Statement from the Topaz Museum Board

September 17, 2021

The photo of a Japanese American Citizens League monument that is located at the site was taken in the summer of 2020, Topaz Museum Board President Jane Beckwith said. The sign is less than a mile away from where the monument memorializing James Wakasa was buried. photo courtesy of Topaz Museum Board

In April 1943, James Wakasa was shot and killed by a military guard as he walked his dog inside the fence of the Topaz concentration camp. The guard was found not guilty in a court-martial-trial. Topaz prisoners erected a stone monument to memorialize Mr. Wakasa but it was subsequently ordered removed by the military. Its exact location had remained a mystery for nearly 80 years.

On July 4, 2021, unbeknownst to the Topaz Museum Board, archaeologists published an article detailing the specific location of the half-buried Wakasa Monument at Topaz, charting its precise location by reciting the number of feet from various reference points and including photos of the stone. In essence, this information detailed how to find the monument.

Fifteen days later, the Board was informed that the location of the stone had been disclosed to the public.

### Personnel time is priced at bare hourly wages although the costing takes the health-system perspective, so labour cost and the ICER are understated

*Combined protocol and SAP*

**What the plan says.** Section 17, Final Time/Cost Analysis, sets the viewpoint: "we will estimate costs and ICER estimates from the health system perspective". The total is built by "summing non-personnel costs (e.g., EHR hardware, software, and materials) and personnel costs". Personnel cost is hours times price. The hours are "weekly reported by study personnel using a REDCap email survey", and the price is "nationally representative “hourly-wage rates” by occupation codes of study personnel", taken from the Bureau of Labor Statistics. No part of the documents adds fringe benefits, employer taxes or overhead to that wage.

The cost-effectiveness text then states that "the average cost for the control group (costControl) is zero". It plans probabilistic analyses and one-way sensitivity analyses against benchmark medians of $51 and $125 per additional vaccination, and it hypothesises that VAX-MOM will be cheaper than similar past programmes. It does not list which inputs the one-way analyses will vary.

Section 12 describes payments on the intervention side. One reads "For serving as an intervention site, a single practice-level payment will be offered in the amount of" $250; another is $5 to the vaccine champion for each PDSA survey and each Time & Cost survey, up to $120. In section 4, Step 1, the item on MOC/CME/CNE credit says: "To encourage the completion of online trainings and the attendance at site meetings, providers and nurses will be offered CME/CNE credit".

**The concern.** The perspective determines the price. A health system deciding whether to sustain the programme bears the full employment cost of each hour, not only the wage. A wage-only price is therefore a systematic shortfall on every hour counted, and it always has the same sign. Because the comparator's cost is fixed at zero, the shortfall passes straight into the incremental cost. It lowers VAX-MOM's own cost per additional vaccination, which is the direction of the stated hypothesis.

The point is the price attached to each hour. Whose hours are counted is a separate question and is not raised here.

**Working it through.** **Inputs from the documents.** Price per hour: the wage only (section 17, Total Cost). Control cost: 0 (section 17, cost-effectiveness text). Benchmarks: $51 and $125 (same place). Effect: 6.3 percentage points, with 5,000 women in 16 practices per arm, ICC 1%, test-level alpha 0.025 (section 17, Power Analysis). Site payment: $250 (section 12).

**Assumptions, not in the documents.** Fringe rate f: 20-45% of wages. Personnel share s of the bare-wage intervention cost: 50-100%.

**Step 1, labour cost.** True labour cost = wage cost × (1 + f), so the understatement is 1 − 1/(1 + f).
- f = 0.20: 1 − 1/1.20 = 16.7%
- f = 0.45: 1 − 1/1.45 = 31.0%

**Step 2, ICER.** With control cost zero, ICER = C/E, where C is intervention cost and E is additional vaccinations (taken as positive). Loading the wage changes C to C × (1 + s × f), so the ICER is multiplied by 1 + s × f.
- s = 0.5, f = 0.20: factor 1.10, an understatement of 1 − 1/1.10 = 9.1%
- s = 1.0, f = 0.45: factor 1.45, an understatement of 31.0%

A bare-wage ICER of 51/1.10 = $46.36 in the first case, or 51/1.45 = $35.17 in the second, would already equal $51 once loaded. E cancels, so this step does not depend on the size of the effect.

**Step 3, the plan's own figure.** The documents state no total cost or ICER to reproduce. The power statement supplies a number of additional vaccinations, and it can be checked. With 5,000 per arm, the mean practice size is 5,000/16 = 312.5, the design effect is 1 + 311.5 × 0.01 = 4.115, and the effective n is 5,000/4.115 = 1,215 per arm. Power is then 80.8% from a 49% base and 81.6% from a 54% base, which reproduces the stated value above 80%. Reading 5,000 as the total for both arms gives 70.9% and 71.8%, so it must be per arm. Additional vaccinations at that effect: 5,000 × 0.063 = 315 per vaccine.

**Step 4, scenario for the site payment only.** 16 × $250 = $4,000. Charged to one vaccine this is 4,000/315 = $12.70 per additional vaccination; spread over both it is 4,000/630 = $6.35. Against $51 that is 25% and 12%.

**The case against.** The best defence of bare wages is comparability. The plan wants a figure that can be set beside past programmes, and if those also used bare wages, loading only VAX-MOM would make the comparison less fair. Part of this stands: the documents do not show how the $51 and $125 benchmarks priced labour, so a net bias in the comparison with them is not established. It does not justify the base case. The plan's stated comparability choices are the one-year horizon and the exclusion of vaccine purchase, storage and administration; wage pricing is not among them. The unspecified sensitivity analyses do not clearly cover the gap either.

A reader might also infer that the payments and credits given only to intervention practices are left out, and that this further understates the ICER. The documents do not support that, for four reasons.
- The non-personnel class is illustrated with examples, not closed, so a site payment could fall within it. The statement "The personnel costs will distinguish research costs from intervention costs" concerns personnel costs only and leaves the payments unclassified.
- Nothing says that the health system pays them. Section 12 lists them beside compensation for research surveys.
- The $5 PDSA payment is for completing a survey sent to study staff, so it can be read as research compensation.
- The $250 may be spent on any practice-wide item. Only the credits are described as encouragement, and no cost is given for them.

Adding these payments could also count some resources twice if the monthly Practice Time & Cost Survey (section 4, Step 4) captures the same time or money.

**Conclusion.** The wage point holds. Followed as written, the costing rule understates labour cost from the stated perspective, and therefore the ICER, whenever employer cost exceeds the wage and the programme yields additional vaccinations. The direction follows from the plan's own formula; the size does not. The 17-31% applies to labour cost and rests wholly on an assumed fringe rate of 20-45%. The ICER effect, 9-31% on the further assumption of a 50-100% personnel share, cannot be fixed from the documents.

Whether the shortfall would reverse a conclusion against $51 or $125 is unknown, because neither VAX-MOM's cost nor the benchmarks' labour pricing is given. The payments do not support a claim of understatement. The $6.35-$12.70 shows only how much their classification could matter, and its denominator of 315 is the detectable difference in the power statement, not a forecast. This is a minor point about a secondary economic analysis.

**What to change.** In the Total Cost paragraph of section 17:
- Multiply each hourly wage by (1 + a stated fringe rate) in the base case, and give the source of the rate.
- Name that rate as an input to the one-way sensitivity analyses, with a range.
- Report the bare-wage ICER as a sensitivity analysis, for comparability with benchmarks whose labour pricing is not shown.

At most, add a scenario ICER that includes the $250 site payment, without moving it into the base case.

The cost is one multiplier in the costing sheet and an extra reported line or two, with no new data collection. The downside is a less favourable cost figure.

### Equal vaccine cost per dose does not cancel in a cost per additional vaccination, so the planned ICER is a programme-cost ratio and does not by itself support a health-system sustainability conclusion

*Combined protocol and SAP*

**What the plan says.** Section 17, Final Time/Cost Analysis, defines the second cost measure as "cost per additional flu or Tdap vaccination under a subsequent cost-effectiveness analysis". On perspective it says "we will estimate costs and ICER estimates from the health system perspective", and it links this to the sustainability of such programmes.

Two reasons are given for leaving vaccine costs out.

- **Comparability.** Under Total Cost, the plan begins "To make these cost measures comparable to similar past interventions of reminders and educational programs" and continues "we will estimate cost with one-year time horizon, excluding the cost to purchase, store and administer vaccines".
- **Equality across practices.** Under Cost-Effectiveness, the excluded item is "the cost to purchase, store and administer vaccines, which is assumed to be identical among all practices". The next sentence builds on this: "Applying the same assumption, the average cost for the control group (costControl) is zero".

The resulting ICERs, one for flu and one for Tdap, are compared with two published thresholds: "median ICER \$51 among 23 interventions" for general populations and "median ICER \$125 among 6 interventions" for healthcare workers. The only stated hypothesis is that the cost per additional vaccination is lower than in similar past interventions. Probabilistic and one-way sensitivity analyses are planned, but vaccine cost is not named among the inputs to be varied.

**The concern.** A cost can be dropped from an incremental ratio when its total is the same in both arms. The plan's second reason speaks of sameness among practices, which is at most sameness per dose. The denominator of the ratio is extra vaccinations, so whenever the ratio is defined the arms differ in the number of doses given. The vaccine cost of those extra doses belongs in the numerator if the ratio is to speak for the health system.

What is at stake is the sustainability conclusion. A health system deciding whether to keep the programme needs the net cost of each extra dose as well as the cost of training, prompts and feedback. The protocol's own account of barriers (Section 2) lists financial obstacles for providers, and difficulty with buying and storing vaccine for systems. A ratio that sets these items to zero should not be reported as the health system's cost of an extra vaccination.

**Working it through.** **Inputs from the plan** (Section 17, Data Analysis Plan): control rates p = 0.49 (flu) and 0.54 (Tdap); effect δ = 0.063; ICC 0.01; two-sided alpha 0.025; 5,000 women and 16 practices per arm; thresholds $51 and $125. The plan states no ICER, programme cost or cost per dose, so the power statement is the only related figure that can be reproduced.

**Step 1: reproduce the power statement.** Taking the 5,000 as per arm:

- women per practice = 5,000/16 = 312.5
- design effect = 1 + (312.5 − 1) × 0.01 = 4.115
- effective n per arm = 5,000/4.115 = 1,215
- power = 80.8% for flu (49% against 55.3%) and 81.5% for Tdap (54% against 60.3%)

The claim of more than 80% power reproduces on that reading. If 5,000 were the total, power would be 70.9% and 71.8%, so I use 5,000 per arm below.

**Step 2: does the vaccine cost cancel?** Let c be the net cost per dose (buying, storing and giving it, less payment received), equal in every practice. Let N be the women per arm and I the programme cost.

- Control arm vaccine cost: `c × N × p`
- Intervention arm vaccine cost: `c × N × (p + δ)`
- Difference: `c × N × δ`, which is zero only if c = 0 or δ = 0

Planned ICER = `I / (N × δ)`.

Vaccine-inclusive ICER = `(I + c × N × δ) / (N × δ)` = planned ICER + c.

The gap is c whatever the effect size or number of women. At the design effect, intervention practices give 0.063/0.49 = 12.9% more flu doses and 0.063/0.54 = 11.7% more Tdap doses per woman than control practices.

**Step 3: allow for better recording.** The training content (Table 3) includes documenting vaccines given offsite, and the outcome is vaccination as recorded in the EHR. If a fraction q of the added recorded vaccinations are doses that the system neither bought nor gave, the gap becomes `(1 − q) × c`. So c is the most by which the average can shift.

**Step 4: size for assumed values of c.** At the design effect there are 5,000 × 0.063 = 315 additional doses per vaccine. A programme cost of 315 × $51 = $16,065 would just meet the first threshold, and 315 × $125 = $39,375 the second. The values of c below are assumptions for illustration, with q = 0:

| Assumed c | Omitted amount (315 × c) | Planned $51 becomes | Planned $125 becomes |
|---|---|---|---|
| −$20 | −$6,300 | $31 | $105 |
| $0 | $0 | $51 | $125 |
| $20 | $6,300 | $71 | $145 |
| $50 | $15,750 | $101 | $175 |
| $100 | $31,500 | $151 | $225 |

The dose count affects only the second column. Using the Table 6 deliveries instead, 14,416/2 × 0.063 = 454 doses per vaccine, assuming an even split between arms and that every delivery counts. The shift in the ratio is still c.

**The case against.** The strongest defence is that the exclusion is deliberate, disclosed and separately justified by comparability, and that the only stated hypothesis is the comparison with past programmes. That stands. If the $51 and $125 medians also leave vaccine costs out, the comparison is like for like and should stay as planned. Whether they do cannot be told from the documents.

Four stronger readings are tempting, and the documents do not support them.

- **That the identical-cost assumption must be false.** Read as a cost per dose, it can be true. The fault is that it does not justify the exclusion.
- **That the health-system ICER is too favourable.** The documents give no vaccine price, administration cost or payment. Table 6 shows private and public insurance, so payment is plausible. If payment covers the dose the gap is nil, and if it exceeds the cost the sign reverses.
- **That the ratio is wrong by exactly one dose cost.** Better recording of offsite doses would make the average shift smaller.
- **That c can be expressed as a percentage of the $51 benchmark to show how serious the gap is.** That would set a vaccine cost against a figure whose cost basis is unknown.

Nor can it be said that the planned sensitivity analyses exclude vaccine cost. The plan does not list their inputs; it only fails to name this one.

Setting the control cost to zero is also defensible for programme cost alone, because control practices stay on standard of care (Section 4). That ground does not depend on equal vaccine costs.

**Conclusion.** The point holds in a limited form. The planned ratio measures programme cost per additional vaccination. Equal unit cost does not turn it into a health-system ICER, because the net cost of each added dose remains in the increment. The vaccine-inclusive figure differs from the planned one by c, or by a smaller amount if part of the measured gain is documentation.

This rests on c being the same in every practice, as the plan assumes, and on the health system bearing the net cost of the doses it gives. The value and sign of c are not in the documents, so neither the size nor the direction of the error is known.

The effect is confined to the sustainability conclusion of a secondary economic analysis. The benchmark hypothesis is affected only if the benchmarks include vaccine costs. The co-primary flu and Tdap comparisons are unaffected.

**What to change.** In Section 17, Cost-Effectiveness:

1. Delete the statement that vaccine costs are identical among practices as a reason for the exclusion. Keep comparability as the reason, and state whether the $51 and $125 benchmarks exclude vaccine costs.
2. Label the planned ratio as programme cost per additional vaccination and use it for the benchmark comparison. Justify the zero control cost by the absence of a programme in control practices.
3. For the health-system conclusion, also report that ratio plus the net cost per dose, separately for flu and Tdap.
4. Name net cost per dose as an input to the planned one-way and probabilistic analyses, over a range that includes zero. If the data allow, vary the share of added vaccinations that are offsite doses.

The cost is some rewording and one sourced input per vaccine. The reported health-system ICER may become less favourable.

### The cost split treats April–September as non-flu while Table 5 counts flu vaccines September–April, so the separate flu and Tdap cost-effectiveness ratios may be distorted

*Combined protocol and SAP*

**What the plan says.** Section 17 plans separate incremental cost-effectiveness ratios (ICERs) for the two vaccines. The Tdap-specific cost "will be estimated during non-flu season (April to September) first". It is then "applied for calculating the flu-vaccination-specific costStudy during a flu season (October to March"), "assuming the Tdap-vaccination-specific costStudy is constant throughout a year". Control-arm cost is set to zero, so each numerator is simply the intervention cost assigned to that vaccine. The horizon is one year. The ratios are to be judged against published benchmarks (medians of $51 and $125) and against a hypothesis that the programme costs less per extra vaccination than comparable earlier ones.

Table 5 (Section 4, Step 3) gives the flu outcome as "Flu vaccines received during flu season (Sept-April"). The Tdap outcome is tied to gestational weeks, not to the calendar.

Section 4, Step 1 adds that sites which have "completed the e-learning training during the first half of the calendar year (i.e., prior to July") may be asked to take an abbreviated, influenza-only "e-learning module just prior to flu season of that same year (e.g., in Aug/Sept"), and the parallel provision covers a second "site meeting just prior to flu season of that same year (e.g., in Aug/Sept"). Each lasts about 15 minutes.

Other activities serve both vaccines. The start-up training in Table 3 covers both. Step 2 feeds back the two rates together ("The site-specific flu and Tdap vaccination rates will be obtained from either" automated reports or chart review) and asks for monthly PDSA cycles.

DEFACED — The yield, stop and guard tower signs located at the southeast and northwest corners of the former Topaz (Central Utah) concentration camp were damaged in the summer of 2019, according to Topaz Museum Board President Jane Beckwith.  photos courtesy of Topaz Museum Board

This was alarming due to our signs being blown apart by bullets and blasted with shotgun shells, our markers spray painted by political messaging, campers wandering onto the site, and the recent bullet pocked destruction of another Japanese American monument with “KKK” spray painted on it.

We were saddled with a dilemma: Either ignore that the stone’s location was now public and hope that it would not be vandalized (damaged, sprayed with graffiti or pieces of it taken), or protect it by removing it immediately.

Because the Topaz Museum Board is the steward of the site, the Board removed the monument to protect and secure it within the Topaz Museum.

In our haste to protect the stone, we made a mistake in not notifying Topaz incarcerees, their descendants, and the broader Topaz community of our decision to move the monument quickly. We should have informed them and didn’t. We apologized before and do so here again. We will do better.

The Topaz Museum Board would like to make this right and include Topaz stakeholders in finding an appropriate way to display the Wakasa Monument and to honor the Topaz site where Mr. Wakasa was killed. This controversy over the removal of the monument is causing a chasm within our community at a time we should be united to protect democracy and promote our mission to educate people about the Japanese American incarceration and the preservation of the Topaz site.

The views expressed are not necessarily those of the Nichi Bei Weekly.

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